It was a sunny day. I was playing basketball when a dog walked up to me. She barked at me — no, behind me. I turned around and saw a man with a knife. I ran. The dog came after me. I ran faster and faster, and the dog caught up with me. Just when I got inside the dog was inside. I always wanted a dog. Maybe I could have this dog?
I asked my mom, and she said, “Yes.” My mom told me there would be pizza.
“Yay,” I said.
Just then, there was a knock. I saw the man with the knife. I said, “Don’t open the door!” My mom was like, “No can do.” She opened the door. The man tried to stab us. That’s when the dog attacked the man, and I grabbed one of my toy swords and hit the man in the head, making him unconscious. And that’s how we got our dog.
All my life I have lived with dogs. When I was six, I decided that I would marry Robbie, our very sweet black and white Sheltie. Although that didn’t work out, it nevertheless established appropriate expectations in me for partnership: loyalty, playfulness, and the ability to lick my cheeks affectionately. Then came a series of other Shelties throughout my childhood, and several other dogs as an adult. My best friend for 15 years was Nadine, or Nadi as I called her, an energetic Husky Shepherd. We did everything together, from long hikes at the Minnehaha dog park where she would run through the woods like the Flash and swim in the river, to mundane trips to the gas station for milk. I was devastated when she died a few years ago.
Since then, my children have been at me to get a dog. But our house is small, and we had a bad experience with another dog we tried to take in, so I have been wary. When you are a single mom, your plate is always full, so you have to be careful about what you add — no matter how much you may want it. But when COVID-19 hit, it seemed like the stars had finally aligned for canine comradery. With everyone home for at least a few months, I reasoned, we would be able to give a new dog the attention and training it deserved.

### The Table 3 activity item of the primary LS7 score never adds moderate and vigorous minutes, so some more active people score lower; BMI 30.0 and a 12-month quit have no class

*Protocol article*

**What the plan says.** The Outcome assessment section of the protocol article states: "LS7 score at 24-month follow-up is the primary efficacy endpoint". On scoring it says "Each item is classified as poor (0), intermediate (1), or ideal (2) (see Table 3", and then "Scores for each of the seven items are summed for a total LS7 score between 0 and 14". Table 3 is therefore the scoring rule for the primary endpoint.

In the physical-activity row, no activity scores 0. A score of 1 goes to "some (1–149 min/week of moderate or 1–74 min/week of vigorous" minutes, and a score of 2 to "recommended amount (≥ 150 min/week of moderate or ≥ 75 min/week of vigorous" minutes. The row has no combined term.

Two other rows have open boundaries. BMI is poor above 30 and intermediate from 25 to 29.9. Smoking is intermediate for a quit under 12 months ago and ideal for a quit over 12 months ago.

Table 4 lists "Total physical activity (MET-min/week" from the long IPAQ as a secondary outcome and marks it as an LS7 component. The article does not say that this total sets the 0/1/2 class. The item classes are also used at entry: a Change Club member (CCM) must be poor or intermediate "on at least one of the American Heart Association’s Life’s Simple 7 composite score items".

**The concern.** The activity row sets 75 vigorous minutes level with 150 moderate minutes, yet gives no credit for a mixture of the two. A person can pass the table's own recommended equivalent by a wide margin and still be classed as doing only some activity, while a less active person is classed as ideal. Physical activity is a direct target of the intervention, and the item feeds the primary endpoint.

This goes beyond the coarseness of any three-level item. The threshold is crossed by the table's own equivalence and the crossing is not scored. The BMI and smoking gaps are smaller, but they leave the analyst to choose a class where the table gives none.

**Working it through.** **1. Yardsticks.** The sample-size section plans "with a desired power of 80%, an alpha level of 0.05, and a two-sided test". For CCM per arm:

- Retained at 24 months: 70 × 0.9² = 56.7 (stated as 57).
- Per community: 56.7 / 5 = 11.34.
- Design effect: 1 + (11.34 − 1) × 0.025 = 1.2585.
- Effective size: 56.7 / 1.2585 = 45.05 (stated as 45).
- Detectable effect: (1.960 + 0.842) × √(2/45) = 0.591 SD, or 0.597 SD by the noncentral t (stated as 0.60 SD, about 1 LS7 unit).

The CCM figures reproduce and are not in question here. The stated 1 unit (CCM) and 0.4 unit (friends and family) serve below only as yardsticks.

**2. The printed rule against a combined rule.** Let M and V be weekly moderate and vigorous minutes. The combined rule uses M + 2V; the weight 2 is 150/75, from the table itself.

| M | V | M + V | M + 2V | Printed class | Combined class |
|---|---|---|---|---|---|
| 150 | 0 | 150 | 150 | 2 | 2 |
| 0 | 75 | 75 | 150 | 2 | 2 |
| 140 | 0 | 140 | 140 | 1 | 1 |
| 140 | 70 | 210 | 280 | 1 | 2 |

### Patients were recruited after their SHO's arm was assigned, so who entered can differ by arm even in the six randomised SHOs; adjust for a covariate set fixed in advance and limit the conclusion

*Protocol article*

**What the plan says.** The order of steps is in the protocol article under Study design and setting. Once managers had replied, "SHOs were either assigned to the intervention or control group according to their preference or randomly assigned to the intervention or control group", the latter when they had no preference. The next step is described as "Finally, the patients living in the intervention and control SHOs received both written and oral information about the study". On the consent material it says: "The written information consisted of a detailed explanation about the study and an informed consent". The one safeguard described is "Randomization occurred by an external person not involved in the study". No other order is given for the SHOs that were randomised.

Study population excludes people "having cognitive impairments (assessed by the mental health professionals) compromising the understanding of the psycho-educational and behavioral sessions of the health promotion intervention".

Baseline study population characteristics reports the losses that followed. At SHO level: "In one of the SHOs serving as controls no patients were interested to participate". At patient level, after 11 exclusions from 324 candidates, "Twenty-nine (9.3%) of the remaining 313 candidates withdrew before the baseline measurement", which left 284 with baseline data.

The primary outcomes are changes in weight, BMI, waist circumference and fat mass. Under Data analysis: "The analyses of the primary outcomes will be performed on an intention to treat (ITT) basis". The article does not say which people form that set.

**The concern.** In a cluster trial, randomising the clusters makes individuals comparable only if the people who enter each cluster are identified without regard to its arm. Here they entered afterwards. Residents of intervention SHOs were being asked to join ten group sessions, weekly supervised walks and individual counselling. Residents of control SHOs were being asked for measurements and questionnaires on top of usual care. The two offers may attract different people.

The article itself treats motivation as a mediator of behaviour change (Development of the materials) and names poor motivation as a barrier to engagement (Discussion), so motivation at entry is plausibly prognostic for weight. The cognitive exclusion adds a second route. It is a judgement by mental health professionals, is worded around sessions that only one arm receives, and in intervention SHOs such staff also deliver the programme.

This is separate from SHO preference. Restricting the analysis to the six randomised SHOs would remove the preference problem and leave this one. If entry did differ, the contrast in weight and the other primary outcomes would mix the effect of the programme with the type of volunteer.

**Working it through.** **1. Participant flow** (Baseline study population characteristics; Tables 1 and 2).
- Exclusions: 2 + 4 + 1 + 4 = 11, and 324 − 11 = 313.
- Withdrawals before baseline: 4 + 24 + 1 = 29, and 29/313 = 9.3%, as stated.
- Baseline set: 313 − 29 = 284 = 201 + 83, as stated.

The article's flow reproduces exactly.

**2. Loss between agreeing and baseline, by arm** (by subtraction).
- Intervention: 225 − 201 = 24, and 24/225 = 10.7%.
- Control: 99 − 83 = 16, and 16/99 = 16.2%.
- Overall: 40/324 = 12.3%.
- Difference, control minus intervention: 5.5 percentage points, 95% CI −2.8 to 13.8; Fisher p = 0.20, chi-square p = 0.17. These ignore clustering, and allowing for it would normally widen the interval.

I knew that the area Humane Societies had closed because of the pandemic. I found a few dog rescues through the Petfinder website. The kids and I looked over available dogs and puppies, I sent out a few inquiries, and about a week later we learned about Layla, a young German Shepherd mutt.
I filled out a lengthy pet adoption form and we video-chatted with Layla’s foster mom. We arranged a socially distanced meeting in the PetSmart parking lot and took Layla for a two-week “trial run.” We have a feisty cat, and were not sure how he would react to a dog, so we had to give him time and space. I wouldn’t say he is enthusiastic about the dog, especially because Layla enthusiastically chases him around the house whenever she sees him. The cat is slowly getting used to her.
In the end, Layla has been a wonderful addition to our family. She is rambunctious, cuddly, and flatulent. And, like my first love, she never forgets to lick my cheeks affectionately.
Boisey Corvah (he/him) loves sports, reading, and gaming.
Shannon Gibney (she/her) lives in Powderhorn Park with her two children, Boisey and Marwein, and their dog and cat. There is never a dull moment.